It is interesting to speculate why Griffith took the trouble to insert the detail of Flora's bucket being filled with water rather than presenting the action in one long shot. For part of the answer we need only consider the techniques of nineteenth-century novelists such as Charles Dickens, whose literary techniques Griffith often drew upon for inspiration in the construction of his films.10 Dickens is renowned for the care he took to render his fictional world in minute detail, in order to enhance the reader's impression that it was real. By focusing on the detail of the bucket being filled, Griffith too adds verisimilitude to his fictional world. The close-up of the bucket also gives the action dramatic emphasis. Fetching water at the spring was Flora's goal, her reason for the journey through the forest. By giving emphasis to this action through the close-up, Griffith
allows the viewer to breathe a sigh of relief. Flora's task is done. Nothing has happened to her. She can now return home.
But there is, I think, one more effect of Griffith's close-up here. The close shot of the bucket dipping into the water emphasizes the symbolic resonance of the spring. Springs, with their pure water, are often associated with virgins, but in myths and fairy tales, springs are also associated with the violation of virgins. Ingmar Bergman's film Virgin Spring, for example, is based on a legend in which a young girl on her way to church is accosted deep in a forest by roaming vagabonds who rape and murder her. At the very spot in the forest where her violation occurred, a spring miraculously appears. Because of the archetypal associations of springs with both virgins and the violation of virgins, Griffith's close-up heightens the sexual foreboding and anxiety that already infuse this sequence. Adding to this effect is the female imagery suggested by the close-up—a circular orifice in the midst of heavy foliage.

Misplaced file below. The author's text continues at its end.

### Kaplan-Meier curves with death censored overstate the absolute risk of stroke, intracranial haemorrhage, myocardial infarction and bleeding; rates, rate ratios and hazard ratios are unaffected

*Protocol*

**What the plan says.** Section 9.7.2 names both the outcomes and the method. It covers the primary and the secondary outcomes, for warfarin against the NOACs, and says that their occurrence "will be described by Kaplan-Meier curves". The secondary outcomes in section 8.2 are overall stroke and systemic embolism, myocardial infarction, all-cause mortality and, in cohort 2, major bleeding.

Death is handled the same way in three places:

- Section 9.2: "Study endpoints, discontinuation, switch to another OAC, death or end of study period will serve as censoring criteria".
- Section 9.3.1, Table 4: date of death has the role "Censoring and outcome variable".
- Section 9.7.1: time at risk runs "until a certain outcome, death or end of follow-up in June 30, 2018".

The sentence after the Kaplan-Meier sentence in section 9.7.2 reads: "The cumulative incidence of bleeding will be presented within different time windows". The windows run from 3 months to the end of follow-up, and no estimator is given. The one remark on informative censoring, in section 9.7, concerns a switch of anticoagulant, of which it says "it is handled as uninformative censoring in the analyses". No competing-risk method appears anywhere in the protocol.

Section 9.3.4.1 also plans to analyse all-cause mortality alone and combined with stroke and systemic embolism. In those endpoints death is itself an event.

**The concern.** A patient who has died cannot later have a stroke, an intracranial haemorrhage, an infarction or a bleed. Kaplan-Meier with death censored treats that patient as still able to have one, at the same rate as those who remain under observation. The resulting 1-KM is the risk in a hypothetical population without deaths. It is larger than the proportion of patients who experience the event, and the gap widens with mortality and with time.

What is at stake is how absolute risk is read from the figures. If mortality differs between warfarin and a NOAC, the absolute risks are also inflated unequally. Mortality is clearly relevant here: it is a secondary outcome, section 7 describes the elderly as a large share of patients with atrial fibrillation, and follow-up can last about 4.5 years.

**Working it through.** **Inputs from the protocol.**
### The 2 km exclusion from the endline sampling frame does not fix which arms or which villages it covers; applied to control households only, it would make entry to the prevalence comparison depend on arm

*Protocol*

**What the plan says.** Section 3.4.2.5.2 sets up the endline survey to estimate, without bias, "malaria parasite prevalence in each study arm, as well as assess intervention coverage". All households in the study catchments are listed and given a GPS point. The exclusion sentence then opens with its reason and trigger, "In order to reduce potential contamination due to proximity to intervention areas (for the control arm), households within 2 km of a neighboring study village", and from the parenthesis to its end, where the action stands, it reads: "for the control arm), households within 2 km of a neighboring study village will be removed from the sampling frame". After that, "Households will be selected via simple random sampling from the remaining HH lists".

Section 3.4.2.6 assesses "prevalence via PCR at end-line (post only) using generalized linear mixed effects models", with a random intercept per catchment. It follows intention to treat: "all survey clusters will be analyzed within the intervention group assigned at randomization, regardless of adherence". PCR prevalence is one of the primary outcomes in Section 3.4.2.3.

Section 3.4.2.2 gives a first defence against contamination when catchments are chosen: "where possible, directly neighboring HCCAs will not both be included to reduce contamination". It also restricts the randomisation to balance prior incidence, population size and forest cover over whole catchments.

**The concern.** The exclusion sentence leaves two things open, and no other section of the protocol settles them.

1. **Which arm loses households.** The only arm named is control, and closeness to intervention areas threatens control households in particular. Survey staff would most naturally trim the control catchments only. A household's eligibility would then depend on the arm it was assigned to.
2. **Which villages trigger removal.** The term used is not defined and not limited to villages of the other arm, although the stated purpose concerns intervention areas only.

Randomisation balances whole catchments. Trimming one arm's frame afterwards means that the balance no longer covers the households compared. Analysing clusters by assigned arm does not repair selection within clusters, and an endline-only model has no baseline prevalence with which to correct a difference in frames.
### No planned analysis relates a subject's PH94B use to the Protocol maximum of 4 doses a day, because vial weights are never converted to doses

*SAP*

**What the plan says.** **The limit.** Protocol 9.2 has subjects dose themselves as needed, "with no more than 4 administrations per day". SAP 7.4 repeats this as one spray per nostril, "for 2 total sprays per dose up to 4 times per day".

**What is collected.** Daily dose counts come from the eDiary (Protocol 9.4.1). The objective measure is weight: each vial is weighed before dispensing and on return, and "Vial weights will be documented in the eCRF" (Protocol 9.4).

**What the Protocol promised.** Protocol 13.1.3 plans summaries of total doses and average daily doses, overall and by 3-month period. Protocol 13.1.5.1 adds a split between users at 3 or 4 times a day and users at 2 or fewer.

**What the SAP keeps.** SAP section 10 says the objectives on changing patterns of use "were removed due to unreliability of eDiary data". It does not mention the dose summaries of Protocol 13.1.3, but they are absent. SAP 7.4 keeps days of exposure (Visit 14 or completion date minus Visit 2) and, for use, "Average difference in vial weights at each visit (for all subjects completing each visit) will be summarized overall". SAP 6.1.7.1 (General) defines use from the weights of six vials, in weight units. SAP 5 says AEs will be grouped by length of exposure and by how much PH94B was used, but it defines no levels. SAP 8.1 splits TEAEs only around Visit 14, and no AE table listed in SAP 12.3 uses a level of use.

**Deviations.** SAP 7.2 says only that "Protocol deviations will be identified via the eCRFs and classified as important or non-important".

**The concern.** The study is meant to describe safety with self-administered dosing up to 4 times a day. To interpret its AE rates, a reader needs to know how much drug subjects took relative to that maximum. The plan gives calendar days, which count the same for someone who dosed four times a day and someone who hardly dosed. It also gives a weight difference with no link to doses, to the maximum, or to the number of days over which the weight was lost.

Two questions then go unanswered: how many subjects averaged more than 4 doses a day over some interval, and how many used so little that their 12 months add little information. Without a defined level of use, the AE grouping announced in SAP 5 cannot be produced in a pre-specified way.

In shot 8 Griffith crosscuts from Flora back to Gus. Gus now appears in the same forest location where Flora appeared in shot one. Here Griffith indicates through the location match that Gus has not turned back. He is following Flora. Because we have seen Gus turning back from his pursuit of Flora in shot 4, this shot comes as a shock, illustrating how good Griffith was at manipulating audience emotions through the careful ordering or editing of his shots. He is playing with our expectations: first teasing us to think the danger to Flora has diminished, only to surprise us now with the information that Gus has moved beyond the fence and is still on her trail.